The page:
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5 Commonly Misunderstood Aspects of an Appeal

Enduring the appellate process is not always an ideal situation, as it typically signifies either an unfavorable trial court decision or the risk of losing a positive trial court result. Either way, working with an experienced Ft. Lauderdale appellate attorney is the best way to avoid the pitfalls awaiting those who are unfamiliar with Florida’s appellate laws and procedures – as they can be starkly different from the trial court experience.

The following outlines some of the more commonly-misunderstood components of an appeal, including:

#5: Importance of a Brief: Appellate practice relies heavily on top-quality legal briefing (for reasons explained in #4 below). In many instances, the quality and thoroughness of the appellate brief can make or break a case, and issues on appeal must be supported by precedential case law and a sound analytical framework. While briefing may be an important component in some trial-level cases, the skills required of an experienced and successful brief writer come to the forefront of appellate practice and are an essential component of the process.

#4: Oral Arguments: Many appellees are surprised to learn that an appellate proceeding does not involve much more than a 15- or 30-minute oral argument before a bench of jurists, many of whom may interrupt the speaker from the get-go with questions, inquiries and differing perspectives. Oftentimes, appellate attorneys are barely able to work through a fraction of their planned speech, making the appellate brief even more vital in support of the party’s positions.

#3: Limited Issues: In certain contexts (e.g., evidentiary issues), the appealing party is limited in the scope of matters he or she may raise on appeal. More specifically, if an objection was not made on the trial level, it will be too late to make the objection on appeal – primarily due to the notion that trial court judges are in a better position to rule on technical evidentiary matters given their position at the helm of the trial itself. Other matters of constitutional importance, however, may be raised on appeal in certain instances, including ineffective trial counsel or jury tampering, for example.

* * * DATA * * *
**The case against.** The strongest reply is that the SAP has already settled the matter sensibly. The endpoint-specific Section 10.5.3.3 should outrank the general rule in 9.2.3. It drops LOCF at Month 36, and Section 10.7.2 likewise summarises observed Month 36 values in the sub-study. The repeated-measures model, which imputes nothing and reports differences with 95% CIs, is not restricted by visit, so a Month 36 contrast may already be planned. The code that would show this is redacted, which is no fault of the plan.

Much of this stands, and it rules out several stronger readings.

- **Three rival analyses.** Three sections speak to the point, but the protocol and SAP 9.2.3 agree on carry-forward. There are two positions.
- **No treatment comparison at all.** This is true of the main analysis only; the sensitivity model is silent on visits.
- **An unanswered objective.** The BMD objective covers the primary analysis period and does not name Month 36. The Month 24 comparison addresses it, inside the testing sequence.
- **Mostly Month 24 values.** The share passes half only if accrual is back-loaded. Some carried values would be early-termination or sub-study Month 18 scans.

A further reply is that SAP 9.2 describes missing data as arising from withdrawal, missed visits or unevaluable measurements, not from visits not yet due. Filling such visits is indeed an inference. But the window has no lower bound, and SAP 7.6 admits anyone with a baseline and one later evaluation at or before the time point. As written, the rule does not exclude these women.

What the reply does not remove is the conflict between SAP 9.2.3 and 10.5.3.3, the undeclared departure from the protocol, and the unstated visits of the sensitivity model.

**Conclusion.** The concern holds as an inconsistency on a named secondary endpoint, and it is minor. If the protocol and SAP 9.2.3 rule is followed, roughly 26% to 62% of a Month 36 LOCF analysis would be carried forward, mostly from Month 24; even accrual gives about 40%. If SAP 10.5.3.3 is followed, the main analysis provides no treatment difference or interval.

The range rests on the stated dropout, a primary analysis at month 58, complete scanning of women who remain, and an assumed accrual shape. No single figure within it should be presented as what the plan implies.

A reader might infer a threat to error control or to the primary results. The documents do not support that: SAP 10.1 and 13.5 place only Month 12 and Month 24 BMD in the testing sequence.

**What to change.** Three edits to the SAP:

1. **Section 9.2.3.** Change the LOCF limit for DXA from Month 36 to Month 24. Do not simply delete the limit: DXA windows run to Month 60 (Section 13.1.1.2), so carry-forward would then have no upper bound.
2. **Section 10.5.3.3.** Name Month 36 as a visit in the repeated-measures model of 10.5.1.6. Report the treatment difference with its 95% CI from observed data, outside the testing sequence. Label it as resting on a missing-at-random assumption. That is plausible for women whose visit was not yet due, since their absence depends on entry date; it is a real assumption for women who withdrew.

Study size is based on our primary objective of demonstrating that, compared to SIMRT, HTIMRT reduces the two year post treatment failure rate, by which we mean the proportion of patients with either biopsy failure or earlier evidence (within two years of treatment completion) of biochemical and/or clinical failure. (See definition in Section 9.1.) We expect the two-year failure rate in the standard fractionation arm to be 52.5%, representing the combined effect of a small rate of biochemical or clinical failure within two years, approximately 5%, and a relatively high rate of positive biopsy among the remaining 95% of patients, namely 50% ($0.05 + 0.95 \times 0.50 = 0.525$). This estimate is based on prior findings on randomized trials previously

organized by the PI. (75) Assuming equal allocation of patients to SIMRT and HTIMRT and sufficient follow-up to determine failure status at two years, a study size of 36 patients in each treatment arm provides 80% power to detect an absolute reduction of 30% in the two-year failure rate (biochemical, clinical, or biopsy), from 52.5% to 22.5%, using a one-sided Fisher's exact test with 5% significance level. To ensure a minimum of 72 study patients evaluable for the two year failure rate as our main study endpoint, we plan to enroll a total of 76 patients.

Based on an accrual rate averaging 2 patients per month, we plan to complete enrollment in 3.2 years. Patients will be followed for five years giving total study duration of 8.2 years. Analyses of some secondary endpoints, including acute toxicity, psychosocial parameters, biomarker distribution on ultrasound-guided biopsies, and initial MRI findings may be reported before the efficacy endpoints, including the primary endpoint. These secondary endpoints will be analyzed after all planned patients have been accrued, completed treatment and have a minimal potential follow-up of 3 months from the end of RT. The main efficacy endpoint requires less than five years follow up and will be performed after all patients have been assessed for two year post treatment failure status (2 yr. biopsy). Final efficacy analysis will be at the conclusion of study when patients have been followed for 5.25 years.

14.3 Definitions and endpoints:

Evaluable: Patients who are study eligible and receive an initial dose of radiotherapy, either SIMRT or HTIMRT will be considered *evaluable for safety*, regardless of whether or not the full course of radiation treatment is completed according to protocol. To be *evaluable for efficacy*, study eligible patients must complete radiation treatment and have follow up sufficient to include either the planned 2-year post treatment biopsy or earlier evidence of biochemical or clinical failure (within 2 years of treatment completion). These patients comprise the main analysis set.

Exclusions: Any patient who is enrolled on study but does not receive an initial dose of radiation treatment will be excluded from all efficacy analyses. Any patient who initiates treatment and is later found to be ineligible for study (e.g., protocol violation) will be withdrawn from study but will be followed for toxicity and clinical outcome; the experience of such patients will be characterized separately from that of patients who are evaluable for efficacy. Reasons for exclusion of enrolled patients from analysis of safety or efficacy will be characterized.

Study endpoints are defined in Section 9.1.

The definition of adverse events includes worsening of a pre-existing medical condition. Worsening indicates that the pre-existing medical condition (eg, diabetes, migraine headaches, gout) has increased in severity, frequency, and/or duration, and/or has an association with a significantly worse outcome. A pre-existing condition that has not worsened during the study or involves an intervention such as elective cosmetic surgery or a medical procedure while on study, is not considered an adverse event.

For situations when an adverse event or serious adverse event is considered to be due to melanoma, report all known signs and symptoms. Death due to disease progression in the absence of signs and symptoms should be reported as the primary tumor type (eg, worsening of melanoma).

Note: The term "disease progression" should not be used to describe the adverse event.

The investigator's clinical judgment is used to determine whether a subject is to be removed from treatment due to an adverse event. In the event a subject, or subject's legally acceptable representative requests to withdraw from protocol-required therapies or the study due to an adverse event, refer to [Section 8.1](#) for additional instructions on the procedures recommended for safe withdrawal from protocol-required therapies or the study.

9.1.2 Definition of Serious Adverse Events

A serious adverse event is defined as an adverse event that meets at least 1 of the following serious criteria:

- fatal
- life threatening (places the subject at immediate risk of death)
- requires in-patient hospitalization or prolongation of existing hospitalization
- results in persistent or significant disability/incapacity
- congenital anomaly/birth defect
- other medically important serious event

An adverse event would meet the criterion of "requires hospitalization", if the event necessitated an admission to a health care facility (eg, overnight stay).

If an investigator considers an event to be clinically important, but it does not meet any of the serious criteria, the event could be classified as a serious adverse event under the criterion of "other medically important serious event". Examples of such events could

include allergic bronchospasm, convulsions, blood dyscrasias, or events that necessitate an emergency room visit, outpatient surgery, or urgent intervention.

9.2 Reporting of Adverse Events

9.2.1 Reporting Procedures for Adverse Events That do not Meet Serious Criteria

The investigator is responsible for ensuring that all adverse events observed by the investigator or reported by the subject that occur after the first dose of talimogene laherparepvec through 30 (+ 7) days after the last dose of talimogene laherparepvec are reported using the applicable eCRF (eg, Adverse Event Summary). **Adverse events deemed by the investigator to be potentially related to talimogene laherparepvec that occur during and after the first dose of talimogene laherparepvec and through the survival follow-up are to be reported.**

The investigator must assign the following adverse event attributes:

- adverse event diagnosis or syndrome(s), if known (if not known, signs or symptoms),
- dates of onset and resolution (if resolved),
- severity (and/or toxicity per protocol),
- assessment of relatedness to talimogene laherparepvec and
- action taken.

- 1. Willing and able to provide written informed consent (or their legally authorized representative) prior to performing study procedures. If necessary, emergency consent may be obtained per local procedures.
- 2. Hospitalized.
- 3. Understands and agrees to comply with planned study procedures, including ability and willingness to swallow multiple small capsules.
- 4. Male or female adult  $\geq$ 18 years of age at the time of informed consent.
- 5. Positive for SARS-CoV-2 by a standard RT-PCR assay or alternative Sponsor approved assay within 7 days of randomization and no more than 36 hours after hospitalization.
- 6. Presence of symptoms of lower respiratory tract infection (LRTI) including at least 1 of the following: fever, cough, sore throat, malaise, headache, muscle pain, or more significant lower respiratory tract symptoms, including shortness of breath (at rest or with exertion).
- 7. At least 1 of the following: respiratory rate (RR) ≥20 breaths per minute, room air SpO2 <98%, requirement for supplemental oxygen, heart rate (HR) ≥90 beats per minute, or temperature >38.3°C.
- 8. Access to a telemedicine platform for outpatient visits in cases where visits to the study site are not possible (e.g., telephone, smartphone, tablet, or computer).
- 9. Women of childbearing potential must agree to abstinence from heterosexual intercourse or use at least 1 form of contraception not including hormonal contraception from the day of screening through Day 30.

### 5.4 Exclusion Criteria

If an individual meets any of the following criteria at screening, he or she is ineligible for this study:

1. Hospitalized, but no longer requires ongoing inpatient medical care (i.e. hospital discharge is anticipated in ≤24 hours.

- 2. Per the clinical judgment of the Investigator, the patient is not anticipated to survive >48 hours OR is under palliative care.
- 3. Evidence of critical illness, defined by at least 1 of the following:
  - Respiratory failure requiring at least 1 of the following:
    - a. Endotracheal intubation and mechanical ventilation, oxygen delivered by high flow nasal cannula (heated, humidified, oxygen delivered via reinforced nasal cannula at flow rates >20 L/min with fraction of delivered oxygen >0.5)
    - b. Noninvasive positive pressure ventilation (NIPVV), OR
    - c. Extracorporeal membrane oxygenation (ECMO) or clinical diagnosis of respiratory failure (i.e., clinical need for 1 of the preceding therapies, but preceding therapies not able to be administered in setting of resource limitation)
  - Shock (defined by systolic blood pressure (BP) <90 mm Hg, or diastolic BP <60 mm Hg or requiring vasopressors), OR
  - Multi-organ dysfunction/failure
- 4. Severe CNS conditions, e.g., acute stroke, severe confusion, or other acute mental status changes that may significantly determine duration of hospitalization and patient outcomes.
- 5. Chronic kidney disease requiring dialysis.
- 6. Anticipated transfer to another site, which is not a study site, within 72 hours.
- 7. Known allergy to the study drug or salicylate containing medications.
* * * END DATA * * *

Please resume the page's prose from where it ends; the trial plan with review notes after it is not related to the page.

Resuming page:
#2: Standards of Review: There are varying standards of review with which the appellate court must work when deciding an appeal. In some cases, the appellate court will review the matter from a fresh standpoint, not taking into consideration the trial court’s decision and/or reasoning. In other cases, the court will defer to the trial court’s findings and will not disturb the ruling absent an abuse of power or similar misconduct.

#1: No New Evidence: Unlike a trial, an appellate proceeding does not involve the introduction of any new evidence – and jurists are limited to the “paper trail” of the trial transcripts (i.e., the “record”), legal briefs and other legal filings. In the event new evidence emerges that would possibly result in a different outcome at the trial level, the likely course of action would be to motion for a new trial, which would occur on the trial level itself.

Contact an Appellate Attorney in Ft. Lauderdale Today!

If you are considering an appeal, don’t delay – there is a limited amount of time to file an appeal after the conclusion of a trial. For help with this, please contact Michael L. Feinstein, P.A. in Ft. Lauderdale today: 954-767-9662.